1)    Culture: Nietzsche’s thought on the anthropological roots and the expressive forms of human meaning-making.
2)    Critique: Nietzsche’s critique of moralism, religion, and the vacuous character of much modern culture.
3)    Self-Transcendence: Nietzsche’s account of individual self-realization and freedom.

The selection of these themes is motivated by the fact that they may be considered as fundamental dimensions of humanistic inquiry and in this sense the course may be thought of as a pathway to the Humanities. Students will develop a sound understanding of a writer whose intellectual influence continues to grow, but at the same time they will become acquainted with such core concepts of humanistic/interpretive inquiry as form, expression, ideology, genealogy, discourse, self-fashioning, individuality, and value.
David Wellbery.

Spring 2018

Grimm’s Fairy Tales and the Construction of Childhood
GRMN 25413

This course will study fairy tales within the broader context of the history of childhood and practices of education and socialization.  Therefore, we will address issues such as the varying historical conceptions of the child, and the role of adults – parents and pedagogues – in the shaping of fairy tales for the instruction of children.  In addition to our main focus on the socializing forces directed at children we will explore different interpretive approaches, including those that place fairy tales against the backdrop of folklore, of literary history, of psychoanalysis, of the history of gender roles. While we will consider fairy tales drawn from a number of different national traditions and historical periods, we will concentrate on the German context and in particular on Jakob and Wilhelm Grimm’s contribution to this genre.  In order to reflect on the specific mediality of fairy tales, we will examine the evolution of specific tale types and trace their history from oral traditions through print to film.  Last but not least, we will have to consider the potential strategies for reinterpreting and rewriting a genre that continues to shape the cultural imaginary today. Readings and discussions in English (German texts will be available in the original).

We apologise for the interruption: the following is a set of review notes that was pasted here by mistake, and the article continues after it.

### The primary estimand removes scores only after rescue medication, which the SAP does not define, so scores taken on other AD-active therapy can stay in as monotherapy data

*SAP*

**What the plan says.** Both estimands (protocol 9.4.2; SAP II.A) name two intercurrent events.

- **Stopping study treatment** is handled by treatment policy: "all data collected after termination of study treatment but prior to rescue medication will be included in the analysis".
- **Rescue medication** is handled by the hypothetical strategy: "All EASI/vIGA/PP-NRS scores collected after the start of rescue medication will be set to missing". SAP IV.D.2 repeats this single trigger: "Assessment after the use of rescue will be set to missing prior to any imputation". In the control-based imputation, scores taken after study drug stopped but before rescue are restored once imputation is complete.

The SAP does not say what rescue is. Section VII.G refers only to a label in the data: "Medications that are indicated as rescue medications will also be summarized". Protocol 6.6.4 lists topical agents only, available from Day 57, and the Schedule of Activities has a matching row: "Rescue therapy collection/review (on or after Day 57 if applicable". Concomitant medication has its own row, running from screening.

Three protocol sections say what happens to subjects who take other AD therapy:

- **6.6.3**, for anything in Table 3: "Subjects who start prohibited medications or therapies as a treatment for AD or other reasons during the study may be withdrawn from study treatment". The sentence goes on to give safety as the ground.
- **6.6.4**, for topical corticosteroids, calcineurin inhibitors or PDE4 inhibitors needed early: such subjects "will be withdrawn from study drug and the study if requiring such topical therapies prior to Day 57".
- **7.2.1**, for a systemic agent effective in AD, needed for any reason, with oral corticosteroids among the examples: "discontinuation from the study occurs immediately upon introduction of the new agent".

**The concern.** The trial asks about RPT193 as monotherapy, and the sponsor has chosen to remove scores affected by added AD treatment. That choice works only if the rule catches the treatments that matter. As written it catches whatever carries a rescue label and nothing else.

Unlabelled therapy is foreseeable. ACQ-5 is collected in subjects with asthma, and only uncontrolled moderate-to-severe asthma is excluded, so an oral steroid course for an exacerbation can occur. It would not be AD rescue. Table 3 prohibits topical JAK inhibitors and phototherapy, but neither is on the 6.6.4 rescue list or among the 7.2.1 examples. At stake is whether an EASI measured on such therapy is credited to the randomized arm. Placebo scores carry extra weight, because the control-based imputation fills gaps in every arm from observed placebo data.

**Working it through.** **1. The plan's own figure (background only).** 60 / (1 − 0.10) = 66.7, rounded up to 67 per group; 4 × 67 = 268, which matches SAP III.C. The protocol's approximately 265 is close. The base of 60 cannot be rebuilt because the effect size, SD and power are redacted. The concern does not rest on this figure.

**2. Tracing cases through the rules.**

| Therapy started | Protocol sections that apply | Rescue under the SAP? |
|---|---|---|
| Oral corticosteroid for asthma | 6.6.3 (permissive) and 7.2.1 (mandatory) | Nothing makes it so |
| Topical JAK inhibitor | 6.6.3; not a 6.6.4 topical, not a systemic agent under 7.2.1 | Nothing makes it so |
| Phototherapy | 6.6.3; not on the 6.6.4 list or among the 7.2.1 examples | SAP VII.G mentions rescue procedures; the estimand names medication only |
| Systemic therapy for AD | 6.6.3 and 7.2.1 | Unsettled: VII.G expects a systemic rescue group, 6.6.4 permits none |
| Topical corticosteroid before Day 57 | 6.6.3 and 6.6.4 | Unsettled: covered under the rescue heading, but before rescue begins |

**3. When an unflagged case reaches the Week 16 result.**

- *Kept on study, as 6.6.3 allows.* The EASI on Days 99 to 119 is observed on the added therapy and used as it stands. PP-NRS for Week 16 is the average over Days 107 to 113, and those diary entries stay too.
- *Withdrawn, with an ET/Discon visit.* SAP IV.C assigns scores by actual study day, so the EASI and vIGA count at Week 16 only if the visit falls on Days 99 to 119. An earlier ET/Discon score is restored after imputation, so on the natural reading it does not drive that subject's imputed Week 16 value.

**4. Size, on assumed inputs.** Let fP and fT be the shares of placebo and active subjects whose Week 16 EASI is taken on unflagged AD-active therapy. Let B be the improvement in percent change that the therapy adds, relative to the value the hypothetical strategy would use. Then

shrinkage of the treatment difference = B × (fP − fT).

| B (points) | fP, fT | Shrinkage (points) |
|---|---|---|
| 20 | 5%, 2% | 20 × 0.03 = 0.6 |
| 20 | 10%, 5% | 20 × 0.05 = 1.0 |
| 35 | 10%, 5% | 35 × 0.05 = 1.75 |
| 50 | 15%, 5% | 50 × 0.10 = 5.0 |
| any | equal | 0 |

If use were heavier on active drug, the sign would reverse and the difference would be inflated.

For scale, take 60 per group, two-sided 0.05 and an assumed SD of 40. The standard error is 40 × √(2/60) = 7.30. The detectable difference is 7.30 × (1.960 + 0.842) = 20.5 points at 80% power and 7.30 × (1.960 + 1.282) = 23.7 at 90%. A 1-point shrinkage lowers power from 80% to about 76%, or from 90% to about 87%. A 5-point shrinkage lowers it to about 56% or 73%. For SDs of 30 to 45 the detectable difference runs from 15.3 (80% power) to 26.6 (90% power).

Christopher Wild.

Rilke’s Modernity
GRMN 25410/32310

The course will read a selection of Rainer Maria Rilke’s poetry (including the Duino Elegies and Sonnets to Orpheus) along with his novel, The Notebooks of Malte Laurids Brigge. We will accompany the readings with texts about urban modernity by Walter Benjamin, Sigfried Kracauer, and Georg Simmel.
Eric Santner.

Kafka and Performance
GRMN 23110/32110

This laboratory seminar is devoted to exploring the texts of Franz Kafka through the lens of performance.  In addition to weekly scenic experiments and extensive critical readings (on Kafka as well as performance theory) we will explore the rich history of adapting Kafka in film, theater, puppetry, opera, and performance.
David Levin, Seth Bockley.

Past undergraduate courses